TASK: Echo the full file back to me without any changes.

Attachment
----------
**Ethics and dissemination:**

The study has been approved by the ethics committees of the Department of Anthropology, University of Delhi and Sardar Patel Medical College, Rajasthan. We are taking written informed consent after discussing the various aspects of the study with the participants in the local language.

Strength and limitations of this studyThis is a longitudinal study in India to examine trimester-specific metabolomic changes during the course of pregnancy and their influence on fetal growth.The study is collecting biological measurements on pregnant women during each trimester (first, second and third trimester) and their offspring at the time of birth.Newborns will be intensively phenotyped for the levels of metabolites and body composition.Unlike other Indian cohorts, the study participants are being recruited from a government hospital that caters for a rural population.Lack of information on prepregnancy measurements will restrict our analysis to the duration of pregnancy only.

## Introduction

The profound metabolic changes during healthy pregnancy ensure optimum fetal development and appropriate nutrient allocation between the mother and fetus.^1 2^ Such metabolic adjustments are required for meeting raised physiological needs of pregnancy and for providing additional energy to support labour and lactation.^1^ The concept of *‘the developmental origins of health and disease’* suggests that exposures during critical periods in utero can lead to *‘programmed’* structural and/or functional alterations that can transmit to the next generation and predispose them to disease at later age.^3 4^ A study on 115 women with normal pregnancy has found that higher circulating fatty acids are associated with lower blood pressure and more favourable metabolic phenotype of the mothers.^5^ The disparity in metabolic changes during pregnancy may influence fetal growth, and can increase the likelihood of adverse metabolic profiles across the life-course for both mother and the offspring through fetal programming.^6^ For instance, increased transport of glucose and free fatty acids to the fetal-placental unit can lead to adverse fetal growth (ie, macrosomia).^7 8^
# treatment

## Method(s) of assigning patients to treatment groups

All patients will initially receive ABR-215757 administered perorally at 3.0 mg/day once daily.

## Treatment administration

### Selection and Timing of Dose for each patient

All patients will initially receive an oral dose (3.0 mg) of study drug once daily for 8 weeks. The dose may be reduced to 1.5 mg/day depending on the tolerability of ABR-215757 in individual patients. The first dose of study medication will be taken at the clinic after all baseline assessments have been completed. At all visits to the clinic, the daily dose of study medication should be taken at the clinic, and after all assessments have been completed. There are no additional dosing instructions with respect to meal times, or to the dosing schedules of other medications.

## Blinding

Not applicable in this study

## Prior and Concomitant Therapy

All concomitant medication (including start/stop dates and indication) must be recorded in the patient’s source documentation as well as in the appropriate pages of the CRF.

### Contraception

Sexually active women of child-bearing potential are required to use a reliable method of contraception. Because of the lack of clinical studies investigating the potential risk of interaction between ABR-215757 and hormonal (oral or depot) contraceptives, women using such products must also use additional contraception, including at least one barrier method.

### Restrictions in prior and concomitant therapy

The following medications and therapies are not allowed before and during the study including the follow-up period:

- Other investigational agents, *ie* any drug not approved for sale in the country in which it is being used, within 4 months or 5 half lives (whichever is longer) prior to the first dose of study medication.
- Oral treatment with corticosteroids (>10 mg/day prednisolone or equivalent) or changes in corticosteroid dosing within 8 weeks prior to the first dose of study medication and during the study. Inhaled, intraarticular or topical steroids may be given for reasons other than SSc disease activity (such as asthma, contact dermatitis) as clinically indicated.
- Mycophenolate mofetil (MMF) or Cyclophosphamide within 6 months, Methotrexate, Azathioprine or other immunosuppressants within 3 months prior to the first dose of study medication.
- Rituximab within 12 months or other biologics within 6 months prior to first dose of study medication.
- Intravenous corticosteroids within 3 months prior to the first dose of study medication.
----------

**Ethics and dissemination:**

The study has been approved by the ethics committees of the Department of Anthropology, University of Delhi and Sardar Patel Medical College, Rajasthan. We are taking written informed consent after discussing the various aspects of the study with the participants in the local language.

Strength and limitations of this studyThis is a longitudinal study in India to examine trimester-specific metabolomic changes during the course of pregnancy and their influence on fetal growth.The study is collecting biological measurements on pregnant women during each trimester (first, second and third trimester) and their offspring at the time of birth.Newborns will be intensively phenotyped for the levels of metabolites and body composition.Unlike other Indian cohorts, the study participants are being recruited from a government hospital that caters for a rural population.Lack of information on prepregnancy measurements will restrict our analysis to the duration of pregnancy only.

## Introduction

The profound metabolic changes during healthy pregnancy ensure optimum fetal development and appropriate nutrient allocation between the mother and fetus.^1 2^ Such metabolic adjustments are required for meeting raised physiological needs of pregnancy and for providing additional energy to support labour and lactation.^1^ The concept of *‘the developmental origins of health and disease’* suggests that exposures during critical periods in utero can lead to *‘programmed’* structural and/or functional alterations that can transmit to the next generation and predispose them to disease at later age.^3 4^ A study on 115 women with normal pregnancy has found that higher circulating fatty acids are associated with lower blood pressure and more favourable metabolic phenotype of the mothers.^5^ The disparity in metabolic changes during pregnancy may influence fetal growth, and can increase the likelihood of adverse metabolic profiles across the life-course for both mother and the offspring through fetal programming.^6^ For instance, increased transport of glucose and free fatty acids to the fetal-placental unit can lead to adverse fetal growth (ie, macrosomia).^7 8^
# treatment

## Method(s) of assigning patients to treatment groups

All patients will initially receive ABR-215757 administered perorally at 3.0 mg/day once daily.

## Treatment administration

### Selection and Timing of Dose for each patient

All patients will initially receive an oral dose (3.0 mg) of study drug once daily for 8 weeks. The dose may be reduced to 1.5 mg/day depending on the tolerability of ABR-215757 in individual patients. The first dose of study medication will be taken at the clinic after all baseline assessments have been completed. At all visits to the clinic, the daily dose of study medication should be taken at the clinic, and after all assessments have been completed. There are no additional dosing instructions with respect to meal times, or to the dosing schedules of other medications.

## Blinding

Not applicable in this study

## Prior and Concomitant Therapy

All concomitant medication (including start/stop dates and indication) must be recorded in the patient’s source documentation as well as in the appropriate pages of the CRF.

### Contraception

Sexually active women of child-bearing potential are required to use a reliable method of contraception. Because of the lack of clinical studies investigating the potential risk of interaction between ABR-215757 and hormonal (oral or depot) contraceptives, women using such products must also use additional contraception, including at least one barrier method.

### Restrictions in prior and concomitant therapy

The following medications and therapies are not allowed before and during the study including the follow-up period:

- Other investigational agents, *ie* any drug not approved for sale in the country in which it is being used, within 4 months or 5 half lives (whichever is longer) prior to the first dose of study medication.
- Oral treatment with corticosteroids (>10 mg/day prednisolone or equivalent) or changes in corticosteroid dosing within 8 weeks prior to the first dose of study medication and during the study. Inhaled, intraarticular or topical steroids may be given for reasons other than SSc disease activity (such as asthma, contact dermatitis) as clinically indicated.
- Mycophenolate mofetil (MMF) or Cyclophosphamide within 6 months, Methotrexate, Azathioprine or other immunosuppressants within 3 months prior to the first dose of study medication.
- Rituximab within 12 months or other biologics within 6 months prior to first dose of study medication.
- Intravenous corticosteroids within 3 months prior to the first dose of study medication.